With the emergence of the Jersey Alliance to join the Reform and Progress Parties, and the Jersey Liberal Conservatives in the wings, the stage seems set for the emergence of party politics in Jersey. But what kind of party politics? Will it be a UK-type system with parties constantly at each other’s throats, bickering, and exchanging insults rather than debating policy options? Will it be a US-type system where compromise seems impossible to achieve? Will politicians seek to score points in bouts of verbal aggression rather than work constructively with each other? The answers to these questions may determine whether this new political scene is what the Jersey public actually wants.
One must earnestly hope that we do not import into Jersey the kind of party politics where knocking out the opposition by one means or another is the principal object of the exercise. Cheap jibes about sections of the community and personal insults about one’s political opponents are not very uplifting. Political discourse should be about ideas and different ways of doing things for the public good. Criticism does not have to be expressed rudely or offensively. Most importantly, it is generally the ideas that should be criticised, and not the people who utter them. In footballingterms, one should play the ball and not the man.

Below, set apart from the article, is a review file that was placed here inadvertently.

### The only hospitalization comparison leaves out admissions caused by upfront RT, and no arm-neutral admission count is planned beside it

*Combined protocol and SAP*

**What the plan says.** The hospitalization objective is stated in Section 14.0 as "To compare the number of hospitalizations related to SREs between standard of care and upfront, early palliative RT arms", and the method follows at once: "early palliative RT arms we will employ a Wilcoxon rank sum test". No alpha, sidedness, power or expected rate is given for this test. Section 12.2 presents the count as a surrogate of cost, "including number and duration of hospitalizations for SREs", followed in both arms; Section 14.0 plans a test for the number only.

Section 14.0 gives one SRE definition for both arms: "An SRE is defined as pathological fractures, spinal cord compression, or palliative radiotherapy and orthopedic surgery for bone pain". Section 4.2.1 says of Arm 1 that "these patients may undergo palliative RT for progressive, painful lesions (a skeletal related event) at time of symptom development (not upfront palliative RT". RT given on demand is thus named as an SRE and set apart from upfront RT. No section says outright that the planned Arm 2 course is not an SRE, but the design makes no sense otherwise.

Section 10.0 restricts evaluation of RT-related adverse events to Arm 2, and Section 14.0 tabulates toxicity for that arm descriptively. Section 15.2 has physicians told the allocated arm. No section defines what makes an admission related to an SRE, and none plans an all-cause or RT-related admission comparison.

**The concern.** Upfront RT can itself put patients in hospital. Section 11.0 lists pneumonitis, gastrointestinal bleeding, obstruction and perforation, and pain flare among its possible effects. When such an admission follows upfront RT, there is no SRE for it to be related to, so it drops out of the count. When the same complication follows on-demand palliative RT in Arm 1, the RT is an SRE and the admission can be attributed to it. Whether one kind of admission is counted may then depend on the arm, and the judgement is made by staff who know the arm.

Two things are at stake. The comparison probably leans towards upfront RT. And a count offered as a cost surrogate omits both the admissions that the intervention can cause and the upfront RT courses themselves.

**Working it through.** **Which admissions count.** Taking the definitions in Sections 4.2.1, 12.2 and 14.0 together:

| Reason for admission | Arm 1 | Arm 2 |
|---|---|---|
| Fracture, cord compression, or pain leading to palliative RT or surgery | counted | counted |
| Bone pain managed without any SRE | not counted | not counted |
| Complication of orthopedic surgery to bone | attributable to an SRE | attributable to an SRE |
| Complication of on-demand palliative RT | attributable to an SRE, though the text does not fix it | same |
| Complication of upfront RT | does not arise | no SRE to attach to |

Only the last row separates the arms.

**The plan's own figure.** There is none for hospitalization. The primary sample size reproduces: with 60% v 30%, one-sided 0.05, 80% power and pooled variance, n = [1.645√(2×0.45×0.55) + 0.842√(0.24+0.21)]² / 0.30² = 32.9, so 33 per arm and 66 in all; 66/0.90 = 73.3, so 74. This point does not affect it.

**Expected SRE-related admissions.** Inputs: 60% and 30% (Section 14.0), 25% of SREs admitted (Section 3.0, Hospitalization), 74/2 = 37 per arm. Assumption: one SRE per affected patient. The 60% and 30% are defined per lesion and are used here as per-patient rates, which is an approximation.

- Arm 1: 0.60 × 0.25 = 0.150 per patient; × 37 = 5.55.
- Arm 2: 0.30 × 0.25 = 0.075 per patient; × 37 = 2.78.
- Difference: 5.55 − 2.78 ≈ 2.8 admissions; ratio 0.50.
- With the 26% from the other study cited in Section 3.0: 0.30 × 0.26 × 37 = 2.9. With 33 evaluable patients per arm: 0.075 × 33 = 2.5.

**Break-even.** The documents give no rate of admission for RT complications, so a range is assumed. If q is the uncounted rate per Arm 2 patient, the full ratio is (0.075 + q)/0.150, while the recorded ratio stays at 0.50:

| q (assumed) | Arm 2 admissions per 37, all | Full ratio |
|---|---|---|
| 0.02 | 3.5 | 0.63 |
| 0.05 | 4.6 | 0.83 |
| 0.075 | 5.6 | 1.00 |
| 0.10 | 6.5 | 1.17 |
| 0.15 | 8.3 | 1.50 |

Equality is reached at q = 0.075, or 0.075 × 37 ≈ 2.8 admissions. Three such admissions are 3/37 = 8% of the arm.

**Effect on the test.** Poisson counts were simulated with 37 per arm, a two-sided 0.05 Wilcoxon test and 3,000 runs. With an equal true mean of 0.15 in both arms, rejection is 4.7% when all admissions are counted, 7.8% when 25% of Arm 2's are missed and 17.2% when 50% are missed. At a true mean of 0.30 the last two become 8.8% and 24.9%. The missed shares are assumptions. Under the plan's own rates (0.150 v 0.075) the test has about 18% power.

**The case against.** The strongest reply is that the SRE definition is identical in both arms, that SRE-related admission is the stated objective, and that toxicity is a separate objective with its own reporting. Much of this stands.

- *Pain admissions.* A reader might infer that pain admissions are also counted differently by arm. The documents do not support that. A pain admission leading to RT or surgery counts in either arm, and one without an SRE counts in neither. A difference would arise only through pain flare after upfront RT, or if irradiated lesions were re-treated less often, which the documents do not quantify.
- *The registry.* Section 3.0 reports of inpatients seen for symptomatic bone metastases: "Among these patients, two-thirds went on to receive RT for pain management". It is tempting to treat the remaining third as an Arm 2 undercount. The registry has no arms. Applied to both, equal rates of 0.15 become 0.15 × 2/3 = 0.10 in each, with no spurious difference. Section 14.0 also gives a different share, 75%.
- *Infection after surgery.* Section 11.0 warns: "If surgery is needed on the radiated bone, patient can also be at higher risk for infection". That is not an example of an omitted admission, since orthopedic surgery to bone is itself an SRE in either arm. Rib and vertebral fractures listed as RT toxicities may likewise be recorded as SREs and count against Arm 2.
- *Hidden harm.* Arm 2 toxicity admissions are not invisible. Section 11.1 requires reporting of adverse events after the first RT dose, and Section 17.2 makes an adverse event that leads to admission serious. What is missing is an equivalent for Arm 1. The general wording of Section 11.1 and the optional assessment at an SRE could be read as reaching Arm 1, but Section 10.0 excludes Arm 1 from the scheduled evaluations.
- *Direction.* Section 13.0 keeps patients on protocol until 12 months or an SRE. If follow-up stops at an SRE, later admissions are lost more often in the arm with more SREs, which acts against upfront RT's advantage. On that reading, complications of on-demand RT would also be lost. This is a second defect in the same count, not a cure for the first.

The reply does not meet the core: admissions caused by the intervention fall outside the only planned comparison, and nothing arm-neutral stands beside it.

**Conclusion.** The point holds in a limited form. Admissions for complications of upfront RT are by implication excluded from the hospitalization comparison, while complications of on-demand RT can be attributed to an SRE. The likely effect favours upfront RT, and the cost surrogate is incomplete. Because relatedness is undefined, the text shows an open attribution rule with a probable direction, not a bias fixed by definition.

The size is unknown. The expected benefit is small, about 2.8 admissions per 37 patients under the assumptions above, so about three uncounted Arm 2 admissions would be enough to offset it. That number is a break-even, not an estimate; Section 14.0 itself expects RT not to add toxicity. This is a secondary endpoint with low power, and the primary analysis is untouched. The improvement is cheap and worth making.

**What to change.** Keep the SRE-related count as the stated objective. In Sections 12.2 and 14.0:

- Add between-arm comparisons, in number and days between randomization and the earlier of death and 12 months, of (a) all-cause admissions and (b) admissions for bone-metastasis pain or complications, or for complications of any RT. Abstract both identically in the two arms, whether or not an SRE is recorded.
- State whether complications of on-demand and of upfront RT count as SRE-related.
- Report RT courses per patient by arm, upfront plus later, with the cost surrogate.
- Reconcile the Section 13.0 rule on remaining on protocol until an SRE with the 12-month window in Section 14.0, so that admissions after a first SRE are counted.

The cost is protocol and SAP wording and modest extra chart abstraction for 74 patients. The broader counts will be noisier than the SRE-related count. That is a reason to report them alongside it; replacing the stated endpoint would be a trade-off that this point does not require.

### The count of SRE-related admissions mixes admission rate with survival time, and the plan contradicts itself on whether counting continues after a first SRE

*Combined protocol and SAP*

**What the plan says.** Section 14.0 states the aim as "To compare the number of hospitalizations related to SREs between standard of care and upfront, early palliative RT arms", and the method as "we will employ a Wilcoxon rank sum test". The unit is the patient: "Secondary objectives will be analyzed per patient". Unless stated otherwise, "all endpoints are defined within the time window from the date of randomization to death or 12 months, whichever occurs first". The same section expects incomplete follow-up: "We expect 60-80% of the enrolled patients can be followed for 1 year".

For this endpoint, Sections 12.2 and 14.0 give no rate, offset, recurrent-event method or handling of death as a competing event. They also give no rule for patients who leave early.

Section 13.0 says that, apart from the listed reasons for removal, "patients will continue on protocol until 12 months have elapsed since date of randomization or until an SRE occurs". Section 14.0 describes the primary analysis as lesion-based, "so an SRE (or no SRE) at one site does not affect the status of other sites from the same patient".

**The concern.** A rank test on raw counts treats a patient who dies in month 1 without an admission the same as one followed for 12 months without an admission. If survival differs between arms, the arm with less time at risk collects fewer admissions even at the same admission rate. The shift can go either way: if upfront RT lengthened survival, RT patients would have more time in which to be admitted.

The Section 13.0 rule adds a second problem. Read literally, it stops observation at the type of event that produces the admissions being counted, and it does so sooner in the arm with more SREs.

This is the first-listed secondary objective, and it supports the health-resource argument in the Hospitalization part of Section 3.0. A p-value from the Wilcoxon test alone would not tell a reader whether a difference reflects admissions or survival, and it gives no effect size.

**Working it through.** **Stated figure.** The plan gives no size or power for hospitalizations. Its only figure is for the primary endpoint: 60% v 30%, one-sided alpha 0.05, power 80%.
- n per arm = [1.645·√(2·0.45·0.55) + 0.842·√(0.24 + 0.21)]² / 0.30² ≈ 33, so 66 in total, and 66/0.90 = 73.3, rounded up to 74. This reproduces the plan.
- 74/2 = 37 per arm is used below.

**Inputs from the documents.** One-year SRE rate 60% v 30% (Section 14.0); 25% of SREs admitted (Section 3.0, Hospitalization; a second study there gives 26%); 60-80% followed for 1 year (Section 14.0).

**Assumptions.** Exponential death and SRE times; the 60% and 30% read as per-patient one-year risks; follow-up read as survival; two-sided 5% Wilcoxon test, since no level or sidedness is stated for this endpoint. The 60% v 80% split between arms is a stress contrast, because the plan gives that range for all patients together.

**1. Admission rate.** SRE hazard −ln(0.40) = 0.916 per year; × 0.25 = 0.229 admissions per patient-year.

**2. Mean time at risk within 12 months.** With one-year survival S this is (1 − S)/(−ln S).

It is why one of the values set out in the JLC’s Charter of Values and Aims is tolerance. We state that “differing views should be listened to with tolerance, and people should, above all, treat each other with courtesy and kindness. That is a path to a fair, just and tolerant society.”
That does not mean that political debate need be stiflingly polite and boring. On the contrary, verbose obfuscation and muddled thinking shouldbe exposed for what they are. Conversations and political exchanges should be vigorous, sharp, and penetrating. The rapier, and not the bludgeon should be the weapon of choice. Wit can also be useful.
Party politics in Jersey needs to be shaped by informed debate employing the qualities of courtesy, independence of thought and intelligence. One side does not usually have all the strongest arguments. Politicians need torecognise that the best solution can often be found by honest and frank exchanges conducted openly and with tolerance of the opposing point of view. The JLC aspires to mould party politics in Jersey in the shape of the ideals set out in its Charter of Values so that the States Assembly becomes a civilised and stimulating forum for debate.